Ask Ubuntu is a question and answer site for Ubuntu users and developers. Join them; it only takes a minute:

Sign up
Here's how it works:
  1. Anybody can ask a question
  2. Anybody can answer
  3. The best answers are voted up and rise to the top

I'm trying to install Virtualbox on Ubuntu 12.10 64bit, (Kernel 3.5.0-23). I've already installed dkms, build-essential, linux-source, linux-kernel-headers, ... . I still get this error:

Error! Your kernel headers for kernel 3.5.0-23-generic cannot be found. Please install the linux-headers-3.5.0-23-generic package, or use the --kernelsourcedir option to tell DKMS where it's located

The kernel headers and source are in their appropriate place:

ls /usr/src
linux-headers-3.5.0-23          linux-source-3.5.0
linux-headers-3.5.0-24          linux-source-3.5.0.tar.bz2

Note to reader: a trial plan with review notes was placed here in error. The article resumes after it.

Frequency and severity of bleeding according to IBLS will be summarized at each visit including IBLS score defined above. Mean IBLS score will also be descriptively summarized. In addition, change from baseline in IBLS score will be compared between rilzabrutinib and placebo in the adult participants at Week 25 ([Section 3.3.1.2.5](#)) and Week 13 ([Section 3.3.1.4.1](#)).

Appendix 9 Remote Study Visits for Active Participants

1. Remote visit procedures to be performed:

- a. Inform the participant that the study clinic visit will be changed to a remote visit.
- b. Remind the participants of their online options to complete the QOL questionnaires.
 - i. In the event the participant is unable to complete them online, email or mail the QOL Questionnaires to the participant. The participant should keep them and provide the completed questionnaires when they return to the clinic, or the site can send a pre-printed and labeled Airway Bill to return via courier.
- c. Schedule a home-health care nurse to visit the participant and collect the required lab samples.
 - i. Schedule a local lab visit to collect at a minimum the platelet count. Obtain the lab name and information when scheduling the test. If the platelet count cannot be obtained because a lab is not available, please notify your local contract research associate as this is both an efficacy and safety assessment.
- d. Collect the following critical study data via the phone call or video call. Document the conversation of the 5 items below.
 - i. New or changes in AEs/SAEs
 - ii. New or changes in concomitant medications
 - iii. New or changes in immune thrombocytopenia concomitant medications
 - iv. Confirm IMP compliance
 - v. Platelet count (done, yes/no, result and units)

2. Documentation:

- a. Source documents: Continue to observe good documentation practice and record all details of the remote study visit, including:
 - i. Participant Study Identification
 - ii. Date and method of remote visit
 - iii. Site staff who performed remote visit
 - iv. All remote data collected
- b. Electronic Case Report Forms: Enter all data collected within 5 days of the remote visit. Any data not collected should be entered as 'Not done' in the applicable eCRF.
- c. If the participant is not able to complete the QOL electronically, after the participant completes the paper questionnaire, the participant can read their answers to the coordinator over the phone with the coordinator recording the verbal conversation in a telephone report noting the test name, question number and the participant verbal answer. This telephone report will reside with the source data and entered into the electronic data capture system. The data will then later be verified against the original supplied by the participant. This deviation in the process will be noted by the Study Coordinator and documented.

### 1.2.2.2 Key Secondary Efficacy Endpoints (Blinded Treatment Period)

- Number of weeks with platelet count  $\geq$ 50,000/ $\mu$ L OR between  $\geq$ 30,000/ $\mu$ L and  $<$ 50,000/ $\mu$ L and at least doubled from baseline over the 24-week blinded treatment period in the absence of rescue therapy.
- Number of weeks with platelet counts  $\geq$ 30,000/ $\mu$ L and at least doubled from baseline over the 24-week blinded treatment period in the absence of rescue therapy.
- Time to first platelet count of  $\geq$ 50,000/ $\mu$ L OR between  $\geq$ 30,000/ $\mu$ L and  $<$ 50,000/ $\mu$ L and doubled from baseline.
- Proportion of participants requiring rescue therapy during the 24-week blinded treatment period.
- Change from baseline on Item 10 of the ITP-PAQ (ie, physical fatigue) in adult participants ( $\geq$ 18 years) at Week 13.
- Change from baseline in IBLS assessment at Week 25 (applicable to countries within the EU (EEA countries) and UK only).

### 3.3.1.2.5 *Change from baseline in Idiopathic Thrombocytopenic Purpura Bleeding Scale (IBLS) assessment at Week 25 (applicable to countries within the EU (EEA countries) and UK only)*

I know there are tons of similar questions on different forums, I've tried all of them. None of them works. Can anyone help me please?

share|improve this question
Have you tried rebooting? 3.5.0-24 was released today and it looks like you have downloaded it but virtualbox thinks you are still running kernel 3.5.0-23. You can also try running 'uname -a' from the command line to find your kernel version. – notkevin Feb 20 '13 at 1:58

Install the kernel headers for your system by running this command in your terminal (Ctrl+Alt+T):

sudo apt-get install linux-headers-$(uname -r)
share|improve this answer

Install the kernel headers for the running kernel

sudo apt-get install linux-headers-$(uname -r)

Or simply use the linux-headers-generic to install latest release kernel headers.

NOTE: If you have Hardware Enablement Stack (backported) kernels installed on a LTS release, use the linux-headers-current package to install the latest kernel images + headers.

For example, on Ubuntu 12.04, the release kernel is 3.2.0, the linux-current-generic installs 3.8.0-27.

share|improve this answer

Your Answer


By posting your answer, you agree to the privacy policy and terms of service.

Not the answer you're looking for? Browse other questions tagged or ask your own question.